The following article is one of many published in a series on “escape.” You can find out more about the project and articles similar to this one here.
We sometimes escape from a situation because we cannot endure it or do not want to remain in it—we run away. In Socratic accounts of courage, one important feature of courage is that it is a kind of endurance—endurance of fear and holding on to one’s place in the face of fear. For instance, in Laches 192c, Laches argues that courage is a kind of endurance of the soul. Interestingly, however, in Phaedo, Socrates gives an account of courage in passing where courage appears to be an escape from fear—the opposite of resistance and endurance. In this short essay, I will reconstruct Socrates’ counterintuitive argument in Phaedo that courage is actually a kind of cowardice—it is running away from fear.
But first just to provide some background on Socrates’ argument in Phaedo: Socrates distinguishes two kinds of virtue, that of “most people,” i.e., non-philosophers, and that of philosophers. He wants to show that philosophers’ virtues are rational, sound, and reliable because philosophers’ virtue are based on knowledge, whereas non-philosophers’ virtues are without soundness, ruled by passions, and sometimes even illogical.
One example of illogical virtues Socrates gives is non-philosophers’ courage. The argument lies in an exchange between Socrates and Simmias, which is just a couple of lines.
SOCRATES: If you are willing to reflect on the courage and moderation of other people, you will find them strange.
SIMMIAS: In what way, Socrates?
SOCRATES: You know that they all consider death a great evil?
SOCRATES: And the brave among them face death, when they do, for fear of greater evils?
SIMMIAS: That is so.
SOCRATES: Therefore, it is fear and terror that make all men brave, except the philosophers. Yet it is illogical to be brave through fear and cowardice.
SIMMIAS: It certainly is. (Phaedo, 68d-68e)
Let’s consider this argument in the paradigmatic case of courage in Socratic dialogues—a soldier’s holding to his place on the battlefield. A courageous non-philosopher soldier believes (or knows) that he is in danger of death if he stays on the battlefield and fight, and he considers death as a great evil. The expectation of incoming evil, then, creates fear, which pulls the soldier to run away. However, the soldier endures because running away will bring about a greater evil and hence generates greater fear.
One problem here is that Simmias seems to be too receptive to Socrates’ argument, assenting to everything he says without asking for clarifications, so we do not know what kind of “greater evils” Socrates have in mind. The “greater evils” could be, for instance, losing honor and being seen as coward. This interpretation would be consistent with Socrates’ frequent quotation of Homer in discussing courage (see, for instance, Laches and Protagoras). In The Iliad and The Odyssey, rhetoric of honor and shame is frequently used by characters to discourage soldiers from escaping and motivate them to endure fear and fight. But in this interpretation, the courage of non-philosopher does not seem noble enough to be a virtue because it is simply chasing fame and honor. When virtue is not the end but becomes a means to attain something else, it is no longer virtue. But let’s not forget Socrates’ main project in this part of Phaedo: Socrates is not saying that non-philosophers’ courage is actually not courage, but that it is an appearance of true courage and needs purification of knowledge (Phaedo, 69b). Interpreting “greater evils” as losing honor would render the scenario not even an appearance of courage.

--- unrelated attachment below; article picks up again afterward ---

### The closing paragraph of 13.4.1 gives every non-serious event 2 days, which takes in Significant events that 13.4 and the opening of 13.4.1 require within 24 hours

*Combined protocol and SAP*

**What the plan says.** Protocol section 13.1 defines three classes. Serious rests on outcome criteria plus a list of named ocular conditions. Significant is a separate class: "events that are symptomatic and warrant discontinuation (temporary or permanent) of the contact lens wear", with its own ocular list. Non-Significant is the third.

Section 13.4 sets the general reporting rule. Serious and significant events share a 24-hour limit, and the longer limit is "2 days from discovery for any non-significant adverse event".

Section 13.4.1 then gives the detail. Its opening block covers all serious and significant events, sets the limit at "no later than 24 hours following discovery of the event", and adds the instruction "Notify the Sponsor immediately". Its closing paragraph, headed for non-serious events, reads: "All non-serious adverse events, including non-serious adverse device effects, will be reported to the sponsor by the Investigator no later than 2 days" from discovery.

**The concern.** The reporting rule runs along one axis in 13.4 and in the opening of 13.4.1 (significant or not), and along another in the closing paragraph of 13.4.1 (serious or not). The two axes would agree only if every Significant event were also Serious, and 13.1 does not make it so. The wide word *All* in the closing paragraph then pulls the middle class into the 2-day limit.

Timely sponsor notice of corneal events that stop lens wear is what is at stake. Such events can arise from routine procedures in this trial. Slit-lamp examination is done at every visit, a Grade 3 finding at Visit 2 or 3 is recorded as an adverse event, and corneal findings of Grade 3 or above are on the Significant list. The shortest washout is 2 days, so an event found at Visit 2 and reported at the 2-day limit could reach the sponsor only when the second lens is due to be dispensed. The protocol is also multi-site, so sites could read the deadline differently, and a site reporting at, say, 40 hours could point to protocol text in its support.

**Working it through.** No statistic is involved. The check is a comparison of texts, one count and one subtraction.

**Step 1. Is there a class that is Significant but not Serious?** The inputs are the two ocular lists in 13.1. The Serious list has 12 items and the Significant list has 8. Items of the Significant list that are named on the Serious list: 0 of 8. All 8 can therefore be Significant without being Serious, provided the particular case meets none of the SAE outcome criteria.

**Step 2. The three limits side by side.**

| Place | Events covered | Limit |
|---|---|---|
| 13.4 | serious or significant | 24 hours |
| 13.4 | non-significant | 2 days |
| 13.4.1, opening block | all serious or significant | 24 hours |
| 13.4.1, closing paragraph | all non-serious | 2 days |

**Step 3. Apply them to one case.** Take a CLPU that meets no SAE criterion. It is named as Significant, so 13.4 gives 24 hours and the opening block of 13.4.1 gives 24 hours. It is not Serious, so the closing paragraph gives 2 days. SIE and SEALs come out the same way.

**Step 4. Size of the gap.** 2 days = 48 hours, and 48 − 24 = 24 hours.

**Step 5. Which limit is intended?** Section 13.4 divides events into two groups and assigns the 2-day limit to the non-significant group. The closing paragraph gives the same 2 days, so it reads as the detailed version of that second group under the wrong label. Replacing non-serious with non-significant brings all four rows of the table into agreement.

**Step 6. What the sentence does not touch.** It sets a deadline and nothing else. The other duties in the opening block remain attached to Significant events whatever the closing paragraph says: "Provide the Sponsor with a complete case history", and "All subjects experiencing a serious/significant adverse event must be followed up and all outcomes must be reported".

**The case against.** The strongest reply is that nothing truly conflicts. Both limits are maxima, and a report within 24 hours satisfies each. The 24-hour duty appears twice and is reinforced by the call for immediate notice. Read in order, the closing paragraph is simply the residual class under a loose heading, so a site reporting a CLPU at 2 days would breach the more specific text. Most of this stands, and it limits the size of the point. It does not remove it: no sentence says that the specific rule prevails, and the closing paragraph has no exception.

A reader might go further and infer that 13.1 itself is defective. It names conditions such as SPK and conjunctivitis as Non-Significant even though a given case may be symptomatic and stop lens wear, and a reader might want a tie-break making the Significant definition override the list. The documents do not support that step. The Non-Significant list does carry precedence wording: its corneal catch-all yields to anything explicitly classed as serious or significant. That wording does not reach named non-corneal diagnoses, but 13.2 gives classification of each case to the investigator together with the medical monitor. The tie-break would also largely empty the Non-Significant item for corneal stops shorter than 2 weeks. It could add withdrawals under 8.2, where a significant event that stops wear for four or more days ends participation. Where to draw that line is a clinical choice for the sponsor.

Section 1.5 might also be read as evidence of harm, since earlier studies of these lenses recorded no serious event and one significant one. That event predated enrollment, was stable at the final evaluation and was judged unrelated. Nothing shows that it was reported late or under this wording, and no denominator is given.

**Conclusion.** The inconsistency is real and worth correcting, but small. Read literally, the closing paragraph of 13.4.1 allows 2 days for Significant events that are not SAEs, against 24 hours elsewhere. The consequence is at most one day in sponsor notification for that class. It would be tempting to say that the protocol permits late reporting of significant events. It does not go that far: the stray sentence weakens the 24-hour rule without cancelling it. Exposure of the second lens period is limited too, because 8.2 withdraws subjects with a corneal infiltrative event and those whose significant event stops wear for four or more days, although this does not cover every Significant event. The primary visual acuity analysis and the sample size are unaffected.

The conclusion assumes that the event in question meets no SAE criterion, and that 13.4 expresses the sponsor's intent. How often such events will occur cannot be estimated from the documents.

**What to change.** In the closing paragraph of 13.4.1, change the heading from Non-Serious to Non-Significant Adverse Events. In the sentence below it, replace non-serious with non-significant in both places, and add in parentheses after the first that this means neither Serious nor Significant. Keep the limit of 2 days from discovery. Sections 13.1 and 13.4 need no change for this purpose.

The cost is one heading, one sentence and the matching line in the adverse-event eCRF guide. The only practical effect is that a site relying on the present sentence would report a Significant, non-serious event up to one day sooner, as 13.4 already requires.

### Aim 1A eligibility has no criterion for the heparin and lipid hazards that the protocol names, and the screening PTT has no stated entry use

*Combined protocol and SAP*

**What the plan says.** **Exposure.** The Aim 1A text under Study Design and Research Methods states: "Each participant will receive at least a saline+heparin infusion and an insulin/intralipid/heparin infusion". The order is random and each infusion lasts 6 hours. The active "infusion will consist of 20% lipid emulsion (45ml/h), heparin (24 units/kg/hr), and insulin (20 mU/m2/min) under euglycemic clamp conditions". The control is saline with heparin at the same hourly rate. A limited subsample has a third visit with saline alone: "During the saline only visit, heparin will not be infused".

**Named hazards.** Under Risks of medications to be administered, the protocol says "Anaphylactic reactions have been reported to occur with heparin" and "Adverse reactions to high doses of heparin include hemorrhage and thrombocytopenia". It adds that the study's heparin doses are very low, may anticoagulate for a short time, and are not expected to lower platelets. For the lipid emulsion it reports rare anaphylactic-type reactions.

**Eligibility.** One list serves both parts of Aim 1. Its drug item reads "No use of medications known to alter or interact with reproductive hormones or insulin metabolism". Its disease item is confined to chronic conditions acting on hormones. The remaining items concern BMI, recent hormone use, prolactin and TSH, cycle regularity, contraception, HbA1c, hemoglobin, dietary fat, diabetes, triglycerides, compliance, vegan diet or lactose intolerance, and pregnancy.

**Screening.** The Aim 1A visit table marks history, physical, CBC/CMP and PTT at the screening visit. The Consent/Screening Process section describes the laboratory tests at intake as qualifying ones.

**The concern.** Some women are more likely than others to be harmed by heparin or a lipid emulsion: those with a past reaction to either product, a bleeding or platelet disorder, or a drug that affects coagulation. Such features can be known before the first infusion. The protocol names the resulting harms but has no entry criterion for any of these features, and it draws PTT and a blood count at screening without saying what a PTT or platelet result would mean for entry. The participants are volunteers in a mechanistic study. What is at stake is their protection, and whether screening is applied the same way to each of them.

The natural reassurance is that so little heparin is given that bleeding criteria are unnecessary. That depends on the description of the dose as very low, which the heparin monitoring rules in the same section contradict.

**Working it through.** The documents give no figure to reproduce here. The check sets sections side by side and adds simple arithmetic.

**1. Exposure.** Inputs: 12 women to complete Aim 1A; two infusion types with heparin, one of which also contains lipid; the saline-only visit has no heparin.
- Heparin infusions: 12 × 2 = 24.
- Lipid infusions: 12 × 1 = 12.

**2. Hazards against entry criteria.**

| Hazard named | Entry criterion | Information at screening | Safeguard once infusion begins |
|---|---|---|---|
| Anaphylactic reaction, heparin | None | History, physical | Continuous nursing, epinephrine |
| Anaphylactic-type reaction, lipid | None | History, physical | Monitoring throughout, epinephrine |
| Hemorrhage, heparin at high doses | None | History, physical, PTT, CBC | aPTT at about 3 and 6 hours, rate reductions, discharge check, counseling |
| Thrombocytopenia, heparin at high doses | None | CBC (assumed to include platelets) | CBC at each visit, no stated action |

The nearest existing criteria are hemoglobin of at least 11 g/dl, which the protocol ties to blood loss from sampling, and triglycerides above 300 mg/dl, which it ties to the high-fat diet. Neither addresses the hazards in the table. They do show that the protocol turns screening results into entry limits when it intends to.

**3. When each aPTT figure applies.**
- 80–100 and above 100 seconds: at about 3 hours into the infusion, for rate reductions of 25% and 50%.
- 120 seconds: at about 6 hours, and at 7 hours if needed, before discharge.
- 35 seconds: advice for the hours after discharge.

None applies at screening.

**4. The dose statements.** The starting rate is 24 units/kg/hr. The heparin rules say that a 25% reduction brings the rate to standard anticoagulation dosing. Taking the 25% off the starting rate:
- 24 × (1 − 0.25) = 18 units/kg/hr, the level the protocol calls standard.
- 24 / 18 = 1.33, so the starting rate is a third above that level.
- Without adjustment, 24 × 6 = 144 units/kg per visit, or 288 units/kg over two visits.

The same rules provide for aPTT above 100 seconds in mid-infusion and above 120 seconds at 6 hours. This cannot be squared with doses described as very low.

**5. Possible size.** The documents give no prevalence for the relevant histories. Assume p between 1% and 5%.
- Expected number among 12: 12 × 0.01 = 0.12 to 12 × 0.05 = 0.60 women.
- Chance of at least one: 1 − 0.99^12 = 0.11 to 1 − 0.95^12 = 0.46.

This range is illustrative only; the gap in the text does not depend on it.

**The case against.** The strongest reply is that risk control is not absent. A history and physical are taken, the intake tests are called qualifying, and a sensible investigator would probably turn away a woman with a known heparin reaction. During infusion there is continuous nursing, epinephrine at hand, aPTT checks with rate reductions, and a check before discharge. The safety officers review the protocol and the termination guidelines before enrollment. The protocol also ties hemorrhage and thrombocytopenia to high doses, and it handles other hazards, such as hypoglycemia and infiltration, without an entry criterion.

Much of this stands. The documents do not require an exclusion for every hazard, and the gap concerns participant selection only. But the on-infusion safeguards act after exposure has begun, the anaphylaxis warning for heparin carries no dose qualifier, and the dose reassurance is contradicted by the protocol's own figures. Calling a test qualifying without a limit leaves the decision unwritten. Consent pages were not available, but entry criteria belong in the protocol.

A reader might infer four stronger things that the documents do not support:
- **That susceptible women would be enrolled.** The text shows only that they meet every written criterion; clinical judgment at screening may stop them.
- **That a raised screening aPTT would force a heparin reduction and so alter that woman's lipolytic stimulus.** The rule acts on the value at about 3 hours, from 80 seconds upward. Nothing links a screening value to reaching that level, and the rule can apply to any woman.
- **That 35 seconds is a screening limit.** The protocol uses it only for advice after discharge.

A more charitable interpretation of “great evils”, I think, would be something like “losing one’s country” or “death of his family and comrades.” As much as the courageous soldier fears death, he fears losing his country or his family more, and therefore he holds his ground in the battlefield. In this interpretation, the courage of non-philosopher does not lose its noble character. The soldier is more afraid of running away and consequently causing his country harm, and hence he chooses what he fears less i.e. fighting and facing death. And now we see the problem Socrates wants to point out: the courageous soldier is actually escaping from something he fears more. Courage is a form of escape from fear, rather than endurance.
One (Aristotelian) response to Socrates’ argument might be that his description does not necessarily fit the phenomenological experience of acting courageously. It might be true that a courageous soldier does fear the loss of his country or the death of his comrades, and having these fears is an indication of his grasping the noble values: loving one’s country and comrades. But it is not necessary that he experiences these fears on the battlefield at the moment of fighting—he might simply aiming at the noble cause of defending his country and comrades, which, contrary to fear, inspires confidence. So a courageous soldier is not weighing two fears and the running away from the greater fear, but experiencing some fear and some confidence (For Aristotle, the one that experience two fears is not courageous; according to him, a courageous person must have the appropriate amount of fear and confidence). But for Socrates, this response at most exclude that part of Aristotelian courageous people, those who feel both fear and confidence, but Socrates’ argument still applies to the rest of those who feel two fears.
So far I do not see many discussions on this exchange in Phaedo, probably because Socrates is not actually talking about courage or moderation here but only about his intellectualism, or more likely because Aristotle’ virtue ethics simply avoids this idea. But I think Socrates’ argument still sheds some interesting light on our understanding of courage and an interesting idea about escape: running away could be a form of courage.